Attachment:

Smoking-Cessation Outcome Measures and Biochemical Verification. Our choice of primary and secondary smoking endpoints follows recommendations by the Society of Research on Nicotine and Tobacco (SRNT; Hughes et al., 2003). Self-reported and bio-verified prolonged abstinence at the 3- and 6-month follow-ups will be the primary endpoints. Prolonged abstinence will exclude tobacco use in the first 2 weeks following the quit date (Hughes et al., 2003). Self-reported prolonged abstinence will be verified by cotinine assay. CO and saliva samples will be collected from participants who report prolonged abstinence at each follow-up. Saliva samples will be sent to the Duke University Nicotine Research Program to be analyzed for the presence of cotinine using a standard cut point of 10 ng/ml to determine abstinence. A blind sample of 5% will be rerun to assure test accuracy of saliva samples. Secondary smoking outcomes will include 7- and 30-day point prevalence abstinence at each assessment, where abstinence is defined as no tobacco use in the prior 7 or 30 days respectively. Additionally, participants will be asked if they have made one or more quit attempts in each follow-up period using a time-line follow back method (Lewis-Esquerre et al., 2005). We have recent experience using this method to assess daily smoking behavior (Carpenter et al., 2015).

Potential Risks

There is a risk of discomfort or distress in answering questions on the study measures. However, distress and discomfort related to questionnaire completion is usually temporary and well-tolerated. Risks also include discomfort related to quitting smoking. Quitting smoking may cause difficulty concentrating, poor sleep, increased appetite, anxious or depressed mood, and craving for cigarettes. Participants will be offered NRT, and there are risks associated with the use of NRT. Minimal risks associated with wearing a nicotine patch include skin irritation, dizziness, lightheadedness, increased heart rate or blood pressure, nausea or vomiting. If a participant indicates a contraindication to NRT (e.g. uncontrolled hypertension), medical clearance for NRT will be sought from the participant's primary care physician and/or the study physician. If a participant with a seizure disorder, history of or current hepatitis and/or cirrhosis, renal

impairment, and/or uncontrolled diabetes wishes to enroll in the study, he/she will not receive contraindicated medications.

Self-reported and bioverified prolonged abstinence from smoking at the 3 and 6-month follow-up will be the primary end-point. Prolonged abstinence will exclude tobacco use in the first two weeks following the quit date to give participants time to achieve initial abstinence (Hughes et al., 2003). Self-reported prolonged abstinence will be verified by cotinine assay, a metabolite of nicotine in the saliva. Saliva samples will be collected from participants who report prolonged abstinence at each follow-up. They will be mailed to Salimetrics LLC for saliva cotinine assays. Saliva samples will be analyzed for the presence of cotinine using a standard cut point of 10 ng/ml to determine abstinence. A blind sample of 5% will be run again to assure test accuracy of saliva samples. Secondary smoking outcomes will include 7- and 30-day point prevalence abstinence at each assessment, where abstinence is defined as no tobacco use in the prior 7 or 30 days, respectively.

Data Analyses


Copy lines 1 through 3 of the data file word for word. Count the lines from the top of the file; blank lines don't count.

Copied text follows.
Smoking-Cessation Outcome Measures and Biochemical Verification. Our choice of primary and secondary smoking endpoints follows recommendations by the Society of Research on Nicotine and Tobacco (SRNT; Hughes et al., 2003). Self-reported and bio-verified prolonged abstinence at the 3- and 6-month follow-ups will be the primary endpoints. Prolonged abstinence will exclude tobacco use in the first 2 weeks following the quit date (Hughes et al., 2003). Self-reported prolonged abstinence will be verified by cotinine assay. CO and saliva samples will be collected from participants who report prolonged abstinence at each follow-up. Saliva samples will be sent to the Duke University Nicotine Research Program to be analyzed for the presence of cotinine using a standard cut point of 10 ng/ml to determine abstinence. A blind sample of 5% will be rerun to assure test accuracy of saliva samples. Secondary smoking outcomes will include 7- and 30-day point prevalence abstinence at each assessment, where abstinence is defined as no tobacco use in the prior 7 or 30 days respectively. Additionally, participants will be asked if they have made one or more quit attempts in each follow-up period using a time-line follow back method (Lewis-Esquerre et al., 2005). We have recent experience using this method to assess daily smoking behavior (Carpenter et al., 2015).

Potential Risks

There is a risk of discomfort or distress in answering questions on the study measures. However, distress and discomfort related to questionnaire completion is usually temporary and well-tolerated. Risks also include discomfort related to quitting smoking. Quitting smoking may cause difficulty concentrating, poor sleep, increased appetite, anxious or depressed mood, and craving for cigarettes. Participants will be offered NRT, and there are risks associated with the use of NRT. Minimal risks associated with wearing a nicotine patch include skin irritation, dizziness, lightheadedness, increased heart rate or blood pressure, nausea or vomiting. If a participant indicates a contraindication to NRT (e.g. uncontrolled hypertension), medical clearance for NRT will be sought from the participant's primary care physician and/or the study physician. If a participant with a seizure disorder, history of or current hepatitis and/or cirrhosis, renal